University of Maryland Extension

Fertilizing Trees and Shrubs

Back to Trees/Shrubs - After Planting Care

Fertilizers are materials that supply chemical nutrients required by plants. Although plants need 17 major and minor nutrients to grow properly, most landscape fertilizers usually contain only three nutrients: nitrogen, phosphorus, and potassium. These are the ones most often found deficient in landscape soils.

Before you fertilize

Fertilizer is not a remedy for any and all landscape problems. Although a deficiency in one of the essential nutrients will cause plant problems, such problems are rare in relation to problems caused by drought, inadequate soil aeration, root injury, or pests and diseases. Furthermore, fertilizing a declining or injured tree will not necessarily return it to good health. Always determine a nutrient deficiency is the cause of a problem before you apply fertilizer as a cure. Click here for help diagnosing woody ornamental problems.

• To maximize nutrient availability, maintain the proper pH based for the type of plants grown. Most trees and shrubs will grow well in a 5.5 - 7.0 pH range. Ericaceous plants like mountain laurel and rhododendron require a soil pH of 4.5 - 5.5.

Test your soil and correct deficiencies of phosphorus and potassium during the soil preparation stage. In established landscapes, have the soil tested every three to five years and adjust the type of fertilizer to correct any nutrient deficiencies.

Newly planted trees and shrubs do not benefit from fertilization. Although this seems contrary to common sense, research studies show most of a plant’s energy is directed at root growth during the establishment period. The application of nitrogen during this period seems to suppress root growth rather than enhance it. Newly planted trees do not require fertilization for one to three years. Shrubs do not need fertilization until their second growing season.

• In most landscapes, healthy, mature trees and shrubs do not require fertilizers. Woody plants receive nutrients from lawn fertilization if their roots are adjacent to or growing under the turf area. And they pick up nutrients from decaying mulches and leaves and from the minerals in soil.

Fertilizing guidelines

• Fertilizing woody ornamentals is warranted when soil testing indicates a need for additional nutrients or you observe pale green leaves and very limited new growth in the spring.

• If you do fertilize, do it in the fall, between late October and early December, or in late winter or early spring between late February and early April.

Never fertilize in late summer or early fall because the available nutrients will stimulate new growth at a time when trees and shrubs are preparing for dormancy.

Excess nitrogen fertilization can produce long succulent shoots that are attractive to various sucking insect pests, like aphids.

Fertilizer Types

Complete analysis granular - These fertilizers are the most commonly used. They are easily available, easy to apply, and relatively inexpensive. They are known by their analysis numbers, such as 10-6-4 or 5-10-5. Select an analysis that supplies the nutrients your plant needs without over-supplying unnecessary nutrients. If your soil test indicates levels of phosphorus and potassium are adequate you only need to apply nitrogen. However, it is often difficult to find a nitrogen-only granular fertilizer. As an alternative, select a fertilizer with low amounts of phosphorus and potassium, such as 10-5-5 or 10-6-4.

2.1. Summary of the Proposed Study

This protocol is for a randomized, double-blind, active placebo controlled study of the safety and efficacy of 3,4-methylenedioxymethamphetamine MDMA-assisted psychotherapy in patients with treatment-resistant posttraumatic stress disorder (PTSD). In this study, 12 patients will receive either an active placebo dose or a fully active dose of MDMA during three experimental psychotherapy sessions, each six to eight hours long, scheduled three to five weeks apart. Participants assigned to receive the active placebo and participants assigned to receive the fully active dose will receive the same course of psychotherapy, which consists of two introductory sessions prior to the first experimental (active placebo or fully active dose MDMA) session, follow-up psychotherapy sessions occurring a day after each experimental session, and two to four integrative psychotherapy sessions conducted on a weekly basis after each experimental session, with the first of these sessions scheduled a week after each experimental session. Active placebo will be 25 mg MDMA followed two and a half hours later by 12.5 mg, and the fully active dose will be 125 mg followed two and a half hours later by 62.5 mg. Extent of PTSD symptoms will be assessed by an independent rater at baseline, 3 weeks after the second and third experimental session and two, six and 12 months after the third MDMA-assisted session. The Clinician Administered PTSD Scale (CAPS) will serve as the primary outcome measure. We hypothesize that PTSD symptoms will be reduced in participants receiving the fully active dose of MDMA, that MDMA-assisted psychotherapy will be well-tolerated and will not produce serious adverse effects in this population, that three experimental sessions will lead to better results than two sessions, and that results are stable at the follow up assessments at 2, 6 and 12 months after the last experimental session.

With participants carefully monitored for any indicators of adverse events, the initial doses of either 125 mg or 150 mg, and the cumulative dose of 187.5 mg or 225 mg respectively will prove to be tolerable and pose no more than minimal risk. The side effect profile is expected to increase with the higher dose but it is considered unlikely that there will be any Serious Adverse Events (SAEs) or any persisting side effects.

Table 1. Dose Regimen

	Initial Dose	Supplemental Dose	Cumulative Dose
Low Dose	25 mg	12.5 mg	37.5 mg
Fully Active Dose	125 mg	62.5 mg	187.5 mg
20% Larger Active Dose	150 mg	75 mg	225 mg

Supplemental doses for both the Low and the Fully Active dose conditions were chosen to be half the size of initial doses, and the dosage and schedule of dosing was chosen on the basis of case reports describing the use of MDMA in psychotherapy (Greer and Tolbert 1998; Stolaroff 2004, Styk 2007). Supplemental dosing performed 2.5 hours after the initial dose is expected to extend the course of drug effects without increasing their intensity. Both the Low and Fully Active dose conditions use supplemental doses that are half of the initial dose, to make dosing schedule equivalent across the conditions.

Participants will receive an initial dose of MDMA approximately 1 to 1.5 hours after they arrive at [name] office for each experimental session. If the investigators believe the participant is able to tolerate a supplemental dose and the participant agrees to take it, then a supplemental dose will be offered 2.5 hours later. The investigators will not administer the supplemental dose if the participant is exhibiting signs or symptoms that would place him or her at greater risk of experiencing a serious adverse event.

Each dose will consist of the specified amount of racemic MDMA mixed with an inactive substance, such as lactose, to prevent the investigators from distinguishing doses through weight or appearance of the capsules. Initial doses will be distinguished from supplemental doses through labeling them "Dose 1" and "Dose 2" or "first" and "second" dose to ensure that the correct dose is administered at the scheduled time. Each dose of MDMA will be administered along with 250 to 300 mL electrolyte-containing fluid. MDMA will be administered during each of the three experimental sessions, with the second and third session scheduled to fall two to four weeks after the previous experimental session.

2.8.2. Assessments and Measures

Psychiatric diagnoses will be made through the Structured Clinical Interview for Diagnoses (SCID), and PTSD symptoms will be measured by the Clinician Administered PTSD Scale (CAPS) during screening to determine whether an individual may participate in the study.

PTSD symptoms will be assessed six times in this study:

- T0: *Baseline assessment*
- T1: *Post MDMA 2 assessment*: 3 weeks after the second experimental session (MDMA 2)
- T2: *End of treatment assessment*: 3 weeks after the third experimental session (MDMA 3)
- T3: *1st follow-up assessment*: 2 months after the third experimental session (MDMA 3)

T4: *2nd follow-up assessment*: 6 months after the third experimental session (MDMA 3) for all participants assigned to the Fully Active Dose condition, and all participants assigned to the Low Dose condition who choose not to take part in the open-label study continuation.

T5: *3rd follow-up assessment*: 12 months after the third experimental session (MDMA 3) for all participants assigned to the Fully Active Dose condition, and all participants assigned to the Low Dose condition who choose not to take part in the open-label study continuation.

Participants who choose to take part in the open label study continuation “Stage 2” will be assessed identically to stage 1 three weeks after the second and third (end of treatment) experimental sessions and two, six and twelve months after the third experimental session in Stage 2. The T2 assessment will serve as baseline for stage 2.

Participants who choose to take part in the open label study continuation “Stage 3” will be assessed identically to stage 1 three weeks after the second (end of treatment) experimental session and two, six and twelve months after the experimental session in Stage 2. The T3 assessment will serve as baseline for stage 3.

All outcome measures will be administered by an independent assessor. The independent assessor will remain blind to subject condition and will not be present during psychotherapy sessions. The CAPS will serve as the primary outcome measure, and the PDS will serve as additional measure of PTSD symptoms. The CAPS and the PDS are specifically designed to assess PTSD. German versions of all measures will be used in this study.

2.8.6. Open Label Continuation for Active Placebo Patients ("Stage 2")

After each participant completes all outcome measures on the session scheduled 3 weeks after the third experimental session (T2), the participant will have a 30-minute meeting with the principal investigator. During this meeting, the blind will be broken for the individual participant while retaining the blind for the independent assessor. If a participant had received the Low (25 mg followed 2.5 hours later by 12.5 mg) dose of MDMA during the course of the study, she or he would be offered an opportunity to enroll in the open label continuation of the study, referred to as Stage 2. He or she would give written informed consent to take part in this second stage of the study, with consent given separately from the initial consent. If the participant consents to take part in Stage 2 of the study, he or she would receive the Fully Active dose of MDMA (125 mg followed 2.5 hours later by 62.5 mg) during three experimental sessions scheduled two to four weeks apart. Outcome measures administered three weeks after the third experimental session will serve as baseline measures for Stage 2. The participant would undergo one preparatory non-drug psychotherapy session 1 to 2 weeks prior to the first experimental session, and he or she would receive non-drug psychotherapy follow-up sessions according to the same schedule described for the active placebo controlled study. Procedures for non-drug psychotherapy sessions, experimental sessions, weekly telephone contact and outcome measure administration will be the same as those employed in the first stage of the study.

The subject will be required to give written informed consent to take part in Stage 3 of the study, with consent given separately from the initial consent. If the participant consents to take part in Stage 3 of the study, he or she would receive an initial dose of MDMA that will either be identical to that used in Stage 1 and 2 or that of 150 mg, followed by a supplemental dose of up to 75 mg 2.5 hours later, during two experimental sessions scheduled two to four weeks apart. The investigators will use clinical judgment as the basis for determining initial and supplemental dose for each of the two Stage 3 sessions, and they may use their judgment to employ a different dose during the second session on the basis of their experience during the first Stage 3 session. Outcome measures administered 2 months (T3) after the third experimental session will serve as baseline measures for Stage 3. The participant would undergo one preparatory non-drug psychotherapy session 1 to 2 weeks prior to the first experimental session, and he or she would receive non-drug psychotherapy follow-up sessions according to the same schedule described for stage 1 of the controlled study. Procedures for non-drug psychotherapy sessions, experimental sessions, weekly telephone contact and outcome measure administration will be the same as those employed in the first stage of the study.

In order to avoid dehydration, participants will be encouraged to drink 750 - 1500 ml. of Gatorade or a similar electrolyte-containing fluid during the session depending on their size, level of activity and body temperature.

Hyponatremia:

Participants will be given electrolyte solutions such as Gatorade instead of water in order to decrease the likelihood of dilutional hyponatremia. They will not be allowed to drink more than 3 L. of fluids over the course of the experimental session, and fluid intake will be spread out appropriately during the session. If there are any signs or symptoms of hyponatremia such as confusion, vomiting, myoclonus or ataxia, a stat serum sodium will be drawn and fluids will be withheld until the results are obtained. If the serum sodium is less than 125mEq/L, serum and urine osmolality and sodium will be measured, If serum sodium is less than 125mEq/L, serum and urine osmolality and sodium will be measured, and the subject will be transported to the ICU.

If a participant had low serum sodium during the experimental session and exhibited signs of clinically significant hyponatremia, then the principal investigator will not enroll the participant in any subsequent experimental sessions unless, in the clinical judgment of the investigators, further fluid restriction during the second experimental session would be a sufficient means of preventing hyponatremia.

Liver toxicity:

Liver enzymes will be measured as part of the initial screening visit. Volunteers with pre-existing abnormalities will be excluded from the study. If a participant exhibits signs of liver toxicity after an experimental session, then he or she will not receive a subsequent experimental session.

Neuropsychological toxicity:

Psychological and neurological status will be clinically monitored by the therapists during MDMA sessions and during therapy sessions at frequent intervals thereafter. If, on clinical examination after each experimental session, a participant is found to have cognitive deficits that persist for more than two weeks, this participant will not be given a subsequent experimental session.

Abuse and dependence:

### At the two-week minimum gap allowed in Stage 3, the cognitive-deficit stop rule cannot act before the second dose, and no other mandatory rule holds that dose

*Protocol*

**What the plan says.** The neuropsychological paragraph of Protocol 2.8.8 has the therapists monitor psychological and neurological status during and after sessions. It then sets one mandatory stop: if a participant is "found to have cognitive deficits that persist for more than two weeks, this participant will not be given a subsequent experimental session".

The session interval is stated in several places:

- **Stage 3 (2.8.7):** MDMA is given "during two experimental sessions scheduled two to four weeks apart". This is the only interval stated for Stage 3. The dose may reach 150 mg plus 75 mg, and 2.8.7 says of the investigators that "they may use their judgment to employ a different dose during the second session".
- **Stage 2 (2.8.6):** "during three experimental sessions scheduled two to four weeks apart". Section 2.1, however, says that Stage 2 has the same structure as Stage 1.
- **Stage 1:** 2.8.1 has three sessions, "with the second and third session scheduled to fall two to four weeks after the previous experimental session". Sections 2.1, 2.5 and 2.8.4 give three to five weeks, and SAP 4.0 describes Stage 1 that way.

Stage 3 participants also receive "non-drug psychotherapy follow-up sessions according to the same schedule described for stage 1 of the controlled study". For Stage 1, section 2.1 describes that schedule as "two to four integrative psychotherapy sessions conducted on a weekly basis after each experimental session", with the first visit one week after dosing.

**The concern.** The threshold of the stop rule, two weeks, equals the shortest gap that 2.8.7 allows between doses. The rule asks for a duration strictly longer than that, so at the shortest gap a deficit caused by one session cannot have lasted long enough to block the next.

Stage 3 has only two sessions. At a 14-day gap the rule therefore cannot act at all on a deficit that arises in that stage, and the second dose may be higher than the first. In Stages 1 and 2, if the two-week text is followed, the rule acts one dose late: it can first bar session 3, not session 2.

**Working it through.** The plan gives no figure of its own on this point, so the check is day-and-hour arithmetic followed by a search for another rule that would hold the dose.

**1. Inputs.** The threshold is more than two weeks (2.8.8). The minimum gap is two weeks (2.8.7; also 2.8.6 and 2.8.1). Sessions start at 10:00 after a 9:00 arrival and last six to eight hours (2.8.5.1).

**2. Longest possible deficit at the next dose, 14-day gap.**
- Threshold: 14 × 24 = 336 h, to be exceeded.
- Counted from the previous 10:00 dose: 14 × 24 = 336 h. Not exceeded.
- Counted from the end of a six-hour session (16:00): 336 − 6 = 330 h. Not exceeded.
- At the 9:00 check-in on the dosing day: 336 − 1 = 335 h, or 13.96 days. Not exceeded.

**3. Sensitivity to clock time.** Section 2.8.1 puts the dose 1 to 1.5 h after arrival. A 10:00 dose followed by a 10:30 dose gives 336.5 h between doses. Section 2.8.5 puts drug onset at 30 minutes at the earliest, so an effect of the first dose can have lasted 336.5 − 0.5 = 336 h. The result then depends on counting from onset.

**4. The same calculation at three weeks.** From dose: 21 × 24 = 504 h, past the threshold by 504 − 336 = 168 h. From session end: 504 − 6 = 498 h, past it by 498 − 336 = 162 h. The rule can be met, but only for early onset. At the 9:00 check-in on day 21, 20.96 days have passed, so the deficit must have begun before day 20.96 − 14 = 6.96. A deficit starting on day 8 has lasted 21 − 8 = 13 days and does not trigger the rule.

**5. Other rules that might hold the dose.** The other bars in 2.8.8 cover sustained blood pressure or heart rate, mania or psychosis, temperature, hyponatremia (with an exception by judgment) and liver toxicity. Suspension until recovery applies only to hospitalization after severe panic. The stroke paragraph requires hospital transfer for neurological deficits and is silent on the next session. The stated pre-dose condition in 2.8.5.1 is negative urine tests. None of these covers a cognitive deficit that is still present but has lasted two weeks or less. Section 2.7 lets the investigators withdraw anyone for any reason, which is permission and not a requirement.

Liquids - This is a popular type of fertilizer in the commercial tree and landscape business. The nutrients are mixed in water and injected into the soil. Products that utilize a water-soluble fertilizer applied with a garden hose attachment are available to the homeowner. In general, liquid application fertilizers are more expensive than granular types for the same amount of nutrient applied.

Slow Release Nitrogen - This form of nitrogen is supplied in a low but continuous rate. It is usually more expensive than the more common water-soluble (fast release) nitrogen, but less likely to contribute to nutrient pollution of our water resources. Slow release nitrogen is available at a uniform rate over the entire season. Fast release types, when applied in late fall or early spring, are available in spring when growth begins, but dissipate by the end of summer.

Fertilizer Application Methods

Surface Broadcasting - The most practical fertilization method is broadcasting fertilizer on the soil surface, covering as much of the root zone as possible. Be aware that certain broadleaf herbicides, such as dicamba (found in several weed-and-feed products) can be absorbed by woody plant roots growing in lawns and injure them if applied under the drip line of these plants.

Drilled Application - With this method you put fertilizer into holes drilled into the soil throughout the root zone. Make the holes six to 10 inches deep and one to one and a half inches in diameter. Place holes in a regularly distributed pattern at two-to three-foot intervals, starting at the drip line and extending to within several feet of the base of the plant. 

Fertilizer Spikes - A popular method of fertilizing trees is to use compressed fertilizer spikes. Drive the spikes into moist ground with a hammer. While relatively easy to use, the spikes concentrate the fertilizer into small areas and do not cover a large portion. Which is why we do not recommend this method.

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